1991 would turn out to be a great year for Astérix, as he wasn’t honored with just one great video game, but two. Exclusively released in Europe and South America, this little title puts the French charmer on a home video game console for the first time. The system of choice was Sega Master System, a console that had a strong presence in Europe and Brazil. While the arcade game was done by Konami, this game was done by Sega of Japan.
Astérix is a side scrolling platformer, the kind the NES and Master System were known for. This time around Panoramix has been kidnapped, so Astérix and Obélix rush to the rescue in an adventure that will take them to caves, under the sea and finally the circus in Rome. The team behind this game was headed by Tomozou Endo, who earlier had worked on Michael Jackson’s Moonwalker and Castle of Illusion Starring Mickey Mouse. The end result here is one of the finest platformers to be found on Master System. At the start of each round, you get the choice between either Astérix or Obélix, who both have pros and cons, and your choice affects more than just your abilities.
This game is told in a unique manner for its time. The duo actually splits up and take different routes, and the result is that depending on what character you choose, the level layout is altered or all together different from the other character. This makes the game essentially twice as long after first glance, and the levels remain individual until the last few level stretches in Rome, which are identical across the two heroes. All the levels are relatively short, but packed with tons of secret passages and items for you to find, as you have to search every wall for hidden treasures. Along the levels are also blocks which can be broken to find items and treasures. Astérix needs the magic potion or specialty items in order to break them while Obélix can punch through them without any assistance.
There are a lot of things that borrow from other popular games in the genre, especially Super Mario Bros. and Castlevania, which is an interesting mix. The first similarity you will notice is the wells. Certain wells along the road will allow you to sink down and access secret underground sections, where you can collect coins and other valuables. This is obviously a very famous element from Mario games. The similarities to Castlevania show in the way items are used. Both Astérix and Obélix can pick up items that help them get rid of baddies quicker, and these are mostly potion based. These potions are small bottles thrown in front of you which expands and creates a small field of deadly spread, very similar to the holy water found in Castlevania. The map screen and level layout also bears some resemblance to Castlevania, as do the enemy patterns.
The levels and layout are all trademark platformer material. There are forests, ice caves, fire caves, and pyramid mazes. At one point you even swim through the Roman sewers, which must be the most disgusting idea for an underwater level of all time. The travel aspect to the level layout is very much in line with the usual Astérix way of adventure and never feels out of place nor does the level succession feel forced. On most levels the main objective is to find a key that unlocks the door to the boss battles (similar to Power Blade on NES). Bosses sometimes change depending on what character you have chosen, but most of them are pretty simplistic and simply jump around in a specific pattern and are disposed of quite easily. One interesting boss is a trio of midgets that jumps out of holes, leading you to play a game of whack-a-mole in order to defeat them. This game doesn’t make much use of characters from the actual books and relies more on generic Romans, various animals and vikings to be the obstacles of your journey. They did manage to get some well known things included such as the tree-stump-disguised Romans in the Gaul forest. After each round you get a bonus level where Idéfix has to jump on bubble to bubble in order to get points. This marks the first time players could control Idéfix in a video game. The last level also offers a break from the usual platforming with the horse chariot race making a return.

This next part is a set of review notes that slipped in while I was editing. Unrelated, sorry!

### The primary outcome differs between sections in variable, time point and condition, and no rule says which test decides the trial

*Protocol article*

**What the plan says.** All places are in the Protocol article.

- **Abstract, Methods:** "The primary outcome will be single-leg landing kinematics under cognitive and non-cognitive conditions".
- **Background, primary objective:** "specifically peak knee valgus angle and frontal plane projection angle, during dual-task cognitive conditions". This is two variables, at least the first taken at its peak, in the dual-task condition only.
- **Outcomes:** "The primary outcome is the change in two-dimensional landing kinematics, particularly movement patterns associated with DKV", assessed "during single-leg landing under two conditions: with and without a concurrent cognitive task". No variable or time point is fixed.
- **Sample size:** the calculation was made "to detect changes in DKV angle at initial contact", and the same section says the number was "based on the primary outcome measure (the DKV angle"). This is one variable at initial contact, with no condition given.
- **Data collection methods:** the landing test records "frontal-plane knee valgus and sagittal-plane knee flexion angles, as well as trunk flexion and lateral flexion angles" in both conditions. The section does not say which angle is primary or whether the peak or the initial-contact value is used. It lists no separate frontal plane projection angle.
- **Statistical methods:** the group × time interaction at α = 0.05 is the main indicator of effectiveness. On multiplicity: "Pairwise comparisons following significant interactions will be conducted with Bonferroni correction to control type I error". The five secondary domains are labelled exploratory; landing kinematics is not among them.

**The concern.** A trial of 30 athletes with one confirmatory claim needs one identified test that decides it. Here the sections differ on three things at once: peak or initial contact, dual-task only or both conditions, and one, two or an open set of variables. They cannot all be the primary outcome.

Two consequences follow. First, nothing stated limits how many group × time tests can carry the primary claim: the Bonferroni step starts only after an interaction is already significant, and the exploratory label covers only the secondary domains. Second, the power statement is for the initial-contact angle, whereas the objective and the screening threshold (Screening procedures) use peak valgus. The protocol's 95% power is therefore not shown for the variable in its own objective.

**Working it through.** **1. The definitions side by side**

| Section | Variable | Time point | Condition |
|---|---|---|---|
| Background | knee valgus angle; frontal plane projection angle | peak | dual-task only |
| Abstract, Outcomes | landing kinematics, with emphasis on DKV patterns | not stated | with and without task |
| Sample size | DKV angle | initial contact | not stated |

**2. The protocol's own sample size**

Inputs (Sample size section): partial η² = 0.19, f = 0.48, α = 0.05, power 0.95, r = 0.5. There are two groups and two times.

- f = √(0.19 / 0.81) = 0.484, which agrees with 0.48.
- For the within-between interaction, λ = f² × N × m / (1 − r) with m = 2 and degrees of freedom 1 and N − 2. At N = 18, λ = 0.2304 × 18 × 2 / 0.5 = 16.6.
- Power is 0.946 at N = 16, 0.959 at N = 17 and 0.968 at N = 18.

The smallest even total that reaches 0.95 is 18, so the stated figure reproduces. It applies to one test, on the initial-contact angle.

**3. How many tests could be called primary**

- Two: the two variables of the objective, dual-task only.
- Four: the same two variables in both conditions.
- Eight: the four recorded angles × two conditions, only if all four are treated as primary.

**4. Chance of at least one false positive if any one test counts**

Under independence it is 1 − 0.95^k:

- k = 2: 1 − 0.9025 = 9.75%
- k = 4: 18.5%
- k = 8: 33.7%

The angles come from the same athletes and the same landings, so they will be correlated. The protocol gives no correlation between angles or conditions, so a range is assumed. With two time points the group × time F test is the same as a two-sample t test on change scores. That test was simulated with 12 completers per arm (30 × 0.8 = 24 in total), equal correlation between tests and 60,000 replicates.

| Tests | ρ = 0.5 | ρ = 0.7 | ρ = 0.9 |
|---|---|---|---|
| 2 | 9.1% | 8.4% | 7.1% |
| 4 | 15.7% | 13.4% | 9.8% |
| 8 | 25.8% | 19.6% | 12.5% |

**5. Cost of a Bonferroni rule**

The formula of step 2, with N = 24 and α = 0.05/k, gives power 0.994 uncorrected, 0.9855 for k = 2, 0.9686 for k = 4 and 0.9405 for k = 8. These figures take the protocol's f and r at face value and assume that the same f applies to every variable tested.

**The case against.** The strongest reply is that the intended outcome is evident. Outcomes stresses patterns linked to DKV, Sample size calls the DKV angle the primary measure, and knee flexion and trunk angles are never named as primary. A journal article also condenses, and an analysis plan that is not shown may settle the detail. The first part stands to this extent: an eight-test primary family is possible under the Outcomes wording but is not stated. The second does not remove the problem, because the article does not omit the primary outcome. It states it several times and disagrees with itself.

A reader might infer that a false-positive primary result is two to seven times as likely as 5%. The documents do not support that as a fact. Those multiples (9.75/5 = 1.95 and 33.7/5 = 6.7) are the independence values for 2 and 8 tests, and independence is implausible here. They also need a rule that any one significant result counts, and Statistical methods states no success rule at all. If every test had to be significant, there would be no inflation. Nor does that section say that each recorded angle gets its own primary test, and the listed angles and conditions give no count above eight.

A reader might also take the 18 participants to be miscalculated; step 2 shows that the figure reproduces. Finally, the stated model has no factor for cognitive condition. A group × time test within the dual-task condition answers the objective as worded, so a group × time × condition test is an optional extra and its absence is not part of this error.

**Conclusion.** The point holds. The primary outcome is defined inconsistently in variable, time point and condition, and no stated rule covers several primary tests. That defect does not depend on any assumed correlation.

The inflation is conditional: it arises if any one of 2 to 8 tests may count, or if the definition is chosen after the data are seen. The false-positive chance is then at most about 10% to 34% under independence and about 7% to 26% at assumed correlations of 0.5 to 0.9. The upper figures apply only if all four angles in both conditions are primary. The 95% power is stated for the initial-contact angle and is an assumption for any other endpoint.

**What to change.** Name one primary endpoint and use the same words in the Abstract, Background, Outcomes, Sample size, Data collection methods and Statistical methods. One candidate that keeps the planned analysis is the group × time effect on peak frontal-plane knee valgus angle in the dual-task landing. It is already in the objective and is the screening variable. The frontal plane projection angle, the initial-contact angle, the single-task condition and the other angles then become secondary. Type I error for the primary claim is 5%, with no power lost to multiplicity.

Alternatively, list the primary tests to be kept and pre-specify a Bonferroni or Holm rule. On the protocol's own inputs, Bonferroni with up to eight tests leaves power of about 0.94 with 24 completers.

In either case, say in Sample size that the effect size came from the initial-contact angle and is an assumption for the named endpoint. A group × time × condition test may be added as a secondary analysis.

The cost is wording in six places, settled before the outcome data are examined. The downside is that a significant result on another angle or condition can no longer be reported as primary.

The graphics and music are some of the best offered on the Master System. Graphically it does stray a bit from Uderzo’s usual look but in exchange we get to see a chibi-esque take on the franchise which fits quite well. Sega would again opt for this style in their Ghostbusters game on Genesis, which actually bears some resemblance to this game. All the levels are bright and colorful and offers something new in order to keep the game from feeling stale after longer play sessions. The music was composed by Takayuki Nakamura who would go on to become a prolific composer, scoring games like Virtua Fighter, Ehrgeiz and Lumines. The melodies are quite good, but none of them really hit any peak and lack a certain punch compared to what you would find in the Astérix arcade game. That said, it still holds up a certain charm and good vibe.
Despite being only released in Europe and Brazil, this is a game that should be in any serious Master System collection. It’s not just good when comparing it to other Astérix games, it’s good when taking the whole console library into account. It offers excellent platforming action, solid amounts of treasures and secrets to find, great controls, good music and tons of replay value.